Tuesday, January 24, 2012

Learning That Rocks

This week I watched some kids with the rocks and digital scale. I added a basket with some notepads and pencils, just in case someone wanted to record their observations.

Add a rock, then another, then another.


Keep adding rocks, one at a time.


But if you keep doing that, rocks will begin to fall off.


"I have a bowl," I said. "Would you like to use it?" Yes!


"What's this number, Mr. Scott?"


"I have some paper if you want to write anything down." Okay! Let's write down numbers.


What happens if we add the pens? (I noticed that one boy would add one pen, take it off, add it again...just to see if the numbers would be the same.)


Now note pads!


Note pads make the bowl too full. Let's add pencils, instead.


We wrote lots of numbers.


When our observations were left on the table, our friends saw what we did and decided to do it, too.


We had such fun with numbers, we even painted them.


I was reminded that kids learn about all kinds of things...at the same time. These kids were exploring numbers, weight and mass, balance, cause and effect. They learned about math and science. There was some writing in there. Relationships and cooperation were being explored. I heard lots of commentary about what was going on. Kids would come over to observe and then move on. Once a child wrote the numbers in a digital format...2s with straight lines instead of curves. We even talked about a Bible story of a man who used a stone for a pillow.

Learning of all kinds...going on at the same time. Activities for kids can encompass a variety of skills and skill levels. Letting kids explore lets them build on their own knowledge, share that knowledge with others, and gain knowledge from others.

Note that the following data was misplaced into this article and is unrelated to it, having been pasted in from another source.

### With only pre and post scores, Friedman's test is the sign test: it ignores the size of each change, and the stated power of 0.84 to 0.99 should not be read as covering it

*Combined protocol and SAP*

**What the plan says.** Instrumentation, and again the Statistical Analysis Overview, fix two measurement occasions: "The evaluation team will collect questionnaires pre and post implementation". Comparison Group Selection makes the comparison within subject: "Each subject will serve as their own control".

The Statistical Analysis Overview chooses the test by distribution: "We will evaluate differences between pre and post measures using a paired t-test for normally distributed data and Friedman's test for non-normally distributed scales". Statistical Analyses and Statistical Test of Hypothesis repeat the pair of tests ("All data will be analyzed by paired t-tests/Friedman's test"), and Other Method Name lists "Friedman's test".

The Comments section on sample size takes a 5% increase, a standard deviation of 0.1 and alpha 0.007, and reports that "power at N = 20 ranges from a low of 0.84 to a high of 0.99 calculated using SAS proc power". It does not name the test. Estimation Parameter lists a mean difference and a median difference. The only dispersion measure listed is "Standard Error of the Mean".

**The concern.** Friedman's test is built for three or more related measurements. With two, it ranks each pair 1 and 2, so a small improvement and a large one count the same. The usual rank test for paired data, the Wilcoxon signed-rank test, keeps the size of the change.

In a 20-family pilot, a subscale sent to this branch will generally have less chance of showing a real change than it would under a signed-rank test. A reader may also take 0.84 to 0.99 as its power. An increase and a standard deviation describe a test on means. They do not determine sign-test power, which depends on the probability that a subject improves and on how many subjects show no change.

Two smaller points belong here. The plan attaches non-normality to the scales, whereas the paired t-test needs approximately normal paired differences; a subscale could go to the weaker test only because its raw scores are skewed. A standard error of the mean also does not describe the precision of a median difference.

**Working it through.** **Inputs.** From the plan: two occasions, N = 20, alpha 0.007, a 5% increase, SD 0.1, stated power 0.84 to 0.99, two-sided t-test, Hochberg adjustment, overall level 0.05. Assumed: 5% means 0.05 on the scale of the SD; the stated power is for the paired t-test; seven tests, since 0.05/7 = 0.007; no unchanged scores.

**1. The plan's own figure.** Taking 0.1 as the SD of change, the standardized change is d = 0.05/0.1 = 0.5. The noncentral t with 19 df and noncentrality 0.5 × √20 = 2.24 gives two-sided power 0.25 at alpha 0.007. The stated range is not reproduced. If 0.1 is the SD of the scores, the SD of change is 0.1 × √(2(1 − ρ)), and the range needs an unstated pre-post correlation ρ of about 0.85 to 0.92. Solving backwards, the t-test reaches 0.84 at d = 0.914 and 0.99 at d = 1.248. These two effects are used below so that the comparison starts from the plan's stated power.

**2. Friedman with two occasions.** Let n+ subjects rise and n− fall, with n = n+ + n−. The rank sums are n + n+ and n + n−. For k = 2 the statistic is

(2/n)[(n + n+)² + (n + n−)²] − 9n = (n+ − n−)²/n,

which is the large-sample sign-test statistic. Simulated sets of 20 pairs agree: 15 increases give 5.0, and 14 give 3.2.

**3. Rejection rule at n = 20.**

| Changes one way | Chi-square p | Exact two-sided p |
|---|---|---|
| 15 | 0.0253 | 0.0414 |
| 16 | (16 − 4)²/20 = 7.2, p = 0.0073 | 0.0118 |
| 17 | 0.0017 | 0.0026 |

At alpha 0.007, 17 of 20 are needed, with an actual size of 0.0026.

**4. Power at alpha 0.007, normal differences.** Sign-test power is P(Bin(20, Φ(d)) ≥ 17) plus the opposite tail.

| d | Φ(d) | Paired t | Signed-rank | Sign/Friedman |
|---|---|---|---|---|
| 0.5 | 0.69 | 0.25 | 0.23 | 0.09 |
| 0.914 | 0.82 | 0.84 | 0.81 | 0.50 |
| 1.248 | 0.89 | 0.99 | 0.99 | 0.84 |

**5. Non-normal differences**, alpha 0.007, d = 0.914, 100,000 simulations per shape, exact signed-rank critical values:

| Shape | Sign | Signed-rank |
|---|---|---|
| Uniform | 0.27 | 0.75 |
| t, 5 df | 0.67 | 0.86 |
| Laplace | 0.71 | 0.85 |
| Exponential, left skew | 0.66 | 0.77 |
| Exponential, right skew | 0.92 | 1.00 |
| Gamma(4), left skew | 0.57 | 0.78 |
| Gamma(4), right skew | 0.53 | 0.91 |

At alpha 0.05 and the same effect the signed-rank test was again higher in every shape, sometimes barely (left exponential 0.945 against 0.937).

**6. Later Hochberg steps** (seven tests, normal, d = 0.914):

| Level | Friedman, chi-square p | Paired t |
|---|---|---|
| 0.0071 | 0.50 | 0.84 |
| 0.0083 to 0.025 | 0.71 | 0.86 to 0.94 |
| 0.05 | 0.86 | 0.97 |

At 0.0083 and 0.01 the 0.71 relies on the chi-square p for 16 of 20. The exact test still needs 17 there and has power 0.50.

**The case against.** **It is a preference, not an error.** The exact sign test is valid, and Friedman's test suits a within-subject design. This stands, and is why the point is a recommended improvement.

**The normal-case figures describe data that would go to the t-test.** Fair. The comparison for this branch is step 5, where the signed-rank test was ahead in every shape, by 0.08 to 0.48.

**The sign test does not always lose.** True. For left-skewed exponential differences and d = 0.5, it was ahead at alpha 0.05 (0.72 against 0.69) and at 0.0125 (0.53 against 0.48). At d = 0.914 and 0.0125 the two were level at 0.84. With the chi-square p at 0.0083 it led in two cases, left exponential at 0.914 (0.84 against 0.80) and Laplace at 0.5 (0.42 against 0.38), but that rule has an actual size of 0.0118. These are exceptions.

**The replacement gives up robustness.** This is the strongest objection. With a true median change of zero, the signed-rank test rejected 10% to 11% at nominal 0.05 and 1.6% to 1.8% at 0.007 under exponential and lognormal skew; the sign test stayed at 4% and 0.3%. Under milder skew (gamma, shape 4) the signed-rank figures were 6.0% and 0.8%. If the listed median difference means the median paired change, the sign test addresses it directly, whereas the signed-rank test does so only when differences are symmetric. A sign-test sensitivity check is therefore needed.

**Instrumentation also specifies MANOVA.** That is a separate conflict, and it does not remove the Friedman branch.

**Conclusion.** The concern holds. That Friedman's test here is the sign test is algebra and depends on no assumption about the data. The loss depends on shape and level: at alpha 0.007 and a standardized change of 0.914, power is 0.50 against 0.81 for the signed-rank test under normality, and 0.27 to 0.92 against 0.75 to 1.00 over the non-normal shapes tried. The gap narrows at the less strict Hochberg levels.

And I said very little during the entire exploration process. (Just as it should be!)

6 comments:

  1. Love this idea! What great number practice. :)

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  2. I've been looking for a good 2nd hand postal or food scale. I love how the "learning" just took on a life of its own! There are times like this when our center time just goes on and on because the kids are on a roll and I can't bear to stop it! Awesome!!!! Little illuminations at their best!!! ;)

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  3. This seems to be a recurring theme around the blogosphere Scott. Teachers standing back and enabling the children to discover for themselves. Isn't it also great when one experience can encompass so many different developmental areas?
    Thanks for sharing.
    Greg :)

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  4. Sad to think that what we as adults sometimes do and say, even with best intentions, can disrupt the natural flow of a childs discovery process. We used to try to keep the toys seperate at home, sorted into easy to find groups. It became apparent that kids don't buy into this, nor does it work. We let them just combine things and the imagintive and creative play seemed to blossom.

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  6. Great activity! My preschooler will love using a scale! I just added this to my math board on Pinterst!

    Lisa
    Criss-Cross Applesauce

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